UHS Leads the Way in Stroke Response
May is National Stroke Awareness Month, and also marks nearly two years since UHS became the region’s premier location for stroke treatment. That distinction comes thanks to the Comprehensive Stroke Center at UHS Wilson Medical Center and its cutting-edge facility, the biplane angiography laboratory. Installed in June 2012, the biplane angiography system greatly increases the chance that, when a patient comes to the Emergency Room with symptoms of a stroke, the person will recover fully. “For a community the size of Greater Binghamton to be able to offer this type of treatment is remarkable,” said Prakash Ramanathan, special projects director for Neuroscience at UHS Hospitals.
Traditionally, the standard hospital treatment for an ischemic stroke - the most common type - is to intravenously administer a drug called tissue plasminogen activator (tPA), which dissolves the blood clot. Unfortunately, tPA works only within three hours after the onset of stroke symptoms. For patients who arrive after a longer period of time has passed, there have been no good options. “The doctors try to minimize the impact of the stroke, but there was no conventional treatment,” Mr. Ramanathan noted.
At UHS Wilson, the new technology extends the window for treating a stroke from three hours to at least 12, and sometimes to 24. Today, once physicians confirm that a blood clot has formed, they use the biplane angiography technology to obtain a high-resolution, three-dimensional image of the blood vessels in the brain. Using that image as a map, they insert a thin, flexible catheter into an artery, usually near the groin, and maneuver it into the affected blood vessel.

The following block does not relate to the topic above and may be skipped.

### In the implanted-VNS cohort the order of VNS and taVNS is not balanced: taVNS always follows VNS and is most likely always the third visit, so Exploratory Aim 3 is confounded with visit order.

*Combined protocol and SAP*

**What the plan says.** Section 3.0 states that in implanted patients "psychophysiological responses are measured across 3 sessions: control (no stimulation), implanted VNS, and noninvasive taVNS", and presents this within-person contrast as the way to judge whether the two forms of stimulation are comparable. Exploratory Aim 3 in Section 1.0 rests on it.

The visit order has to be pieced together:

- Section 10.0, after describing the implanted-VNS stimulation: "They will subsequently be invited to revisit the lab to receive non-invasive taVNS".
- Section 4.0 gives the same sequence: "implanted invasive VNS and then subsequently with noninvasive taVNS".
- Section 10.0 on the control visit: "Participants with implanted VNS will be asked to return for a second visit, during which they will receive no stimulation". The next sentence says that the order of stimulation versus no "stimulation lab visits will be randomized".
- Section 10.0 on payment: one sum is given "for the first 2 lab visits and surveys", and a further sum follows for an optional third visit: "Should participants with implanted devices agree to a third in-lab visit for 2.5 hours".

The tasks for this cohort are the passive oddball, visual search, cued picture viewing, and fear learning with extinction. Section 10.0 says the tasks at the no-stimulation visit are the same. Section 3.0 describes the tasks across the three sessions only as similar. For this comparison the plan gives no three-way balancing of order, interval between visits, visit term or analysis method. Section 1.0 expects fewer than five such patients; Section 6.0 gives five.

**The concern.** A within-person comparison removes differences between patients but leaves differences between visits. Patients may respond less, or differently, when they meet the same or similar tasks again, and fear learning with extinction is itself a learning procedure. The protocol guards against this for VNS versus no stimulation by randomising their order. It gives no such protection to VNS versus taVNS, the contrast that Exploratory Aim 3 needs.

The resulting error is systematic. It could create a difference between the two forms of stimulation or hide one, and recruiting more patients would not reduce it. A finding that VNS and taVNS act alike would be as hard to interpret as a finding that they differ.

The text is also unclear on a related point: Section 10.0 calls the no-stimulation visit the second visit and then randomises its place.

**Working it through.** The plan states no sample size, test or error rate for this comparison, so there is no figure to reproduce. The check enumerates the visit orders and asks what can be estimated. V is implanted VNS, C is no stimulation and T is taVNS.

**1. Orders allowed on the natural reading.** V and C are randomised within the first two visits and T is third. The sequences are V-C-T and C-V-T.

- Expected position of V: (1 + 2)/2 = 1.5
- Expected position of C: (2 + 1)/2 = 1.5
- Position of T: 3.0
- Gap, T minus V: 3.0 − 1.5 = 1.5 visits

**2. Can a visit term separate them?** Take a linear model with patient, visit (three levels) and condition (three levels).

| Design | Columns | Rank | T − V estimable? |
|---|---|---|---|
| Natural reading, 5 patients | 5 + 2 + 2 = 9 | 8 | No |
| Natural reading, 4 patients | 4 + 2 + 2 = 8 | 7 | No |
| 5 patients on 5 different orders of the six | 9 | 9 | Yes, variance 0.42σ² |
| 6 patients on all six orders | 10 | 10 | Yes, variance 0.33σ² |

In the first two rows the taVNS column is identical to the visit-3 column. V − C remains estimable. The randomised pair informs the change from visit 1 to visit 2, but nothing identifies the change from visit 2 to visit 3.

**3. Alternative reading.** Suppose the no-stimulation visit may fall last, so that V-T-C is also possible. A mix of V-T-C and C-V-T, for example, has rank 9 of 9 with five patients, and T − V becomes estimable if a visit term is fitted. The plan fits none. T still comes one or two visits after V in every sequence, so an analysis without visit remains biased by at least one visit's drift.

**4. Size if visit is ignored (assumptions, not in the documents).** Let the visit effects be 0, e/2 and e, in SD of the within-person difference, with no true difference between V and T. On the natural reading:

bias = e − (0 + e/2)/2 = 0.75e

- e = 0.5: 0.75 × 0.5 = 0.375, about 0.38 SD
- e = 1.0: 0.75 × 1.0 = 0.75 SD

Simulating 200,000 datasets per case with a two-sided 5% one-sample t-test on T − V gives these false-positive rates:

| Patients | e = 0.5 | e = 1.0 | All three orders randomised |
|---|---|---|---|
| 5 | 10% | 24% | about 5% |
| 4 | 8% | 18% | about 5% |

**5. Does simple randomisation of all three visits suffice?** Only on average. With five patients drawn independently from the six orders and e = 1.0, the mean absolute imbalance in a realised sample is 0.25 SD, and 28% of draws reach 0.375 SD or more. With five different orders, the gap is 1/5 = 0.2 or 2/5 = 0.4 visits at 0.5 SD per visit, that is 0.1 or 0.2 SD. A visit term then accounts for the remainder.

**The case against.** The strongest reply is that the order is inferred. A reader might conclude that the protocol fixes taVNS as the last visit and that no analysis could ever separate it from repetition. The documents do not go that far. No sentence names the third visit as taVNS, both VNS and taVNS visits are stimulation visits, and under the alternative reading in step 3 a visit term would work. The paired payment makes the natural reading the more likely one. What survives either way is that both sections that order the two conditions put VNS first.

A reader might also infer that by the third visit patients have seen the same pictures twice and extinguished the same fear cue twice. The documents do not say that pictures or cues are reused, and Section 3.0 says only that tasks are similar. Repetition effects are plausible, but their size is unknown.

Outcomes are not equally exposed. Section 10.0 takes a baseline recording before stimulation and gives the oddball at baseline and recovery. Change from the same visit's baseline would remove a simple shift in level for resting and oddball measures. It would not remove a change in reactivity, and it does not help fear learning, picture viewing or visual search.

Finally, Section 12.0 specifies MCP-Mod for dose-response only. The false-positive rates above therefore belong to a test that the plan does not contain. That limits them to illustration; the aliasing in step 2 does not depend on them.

The surgical team then choose between two courses of treatment. One is to administer tPA directly to the clot through the catheter, a tactic that is effective up to six hours after the onset of symptoms. The other course is to perform a mechanical thrombectomy, a method that uses a catheter to break up the clot. That procedure can be effective for up to 24 hours after symptoms begin. Because it expands the opportunity for treatment, and because it permits a minimally-invasive procedure, the new technology at UHS Wilson offers many more stroke patients the chance of a complete, quick recovery. “We’ve had success stories in which a patient has come in unable to move on their left or right side, or unable to speak,” Mr. Ramanathan said. “We’ve been able to retrieve the clot in their brain, and they’ve walked out of our Intensive Care Unit the next day with no residual effects.”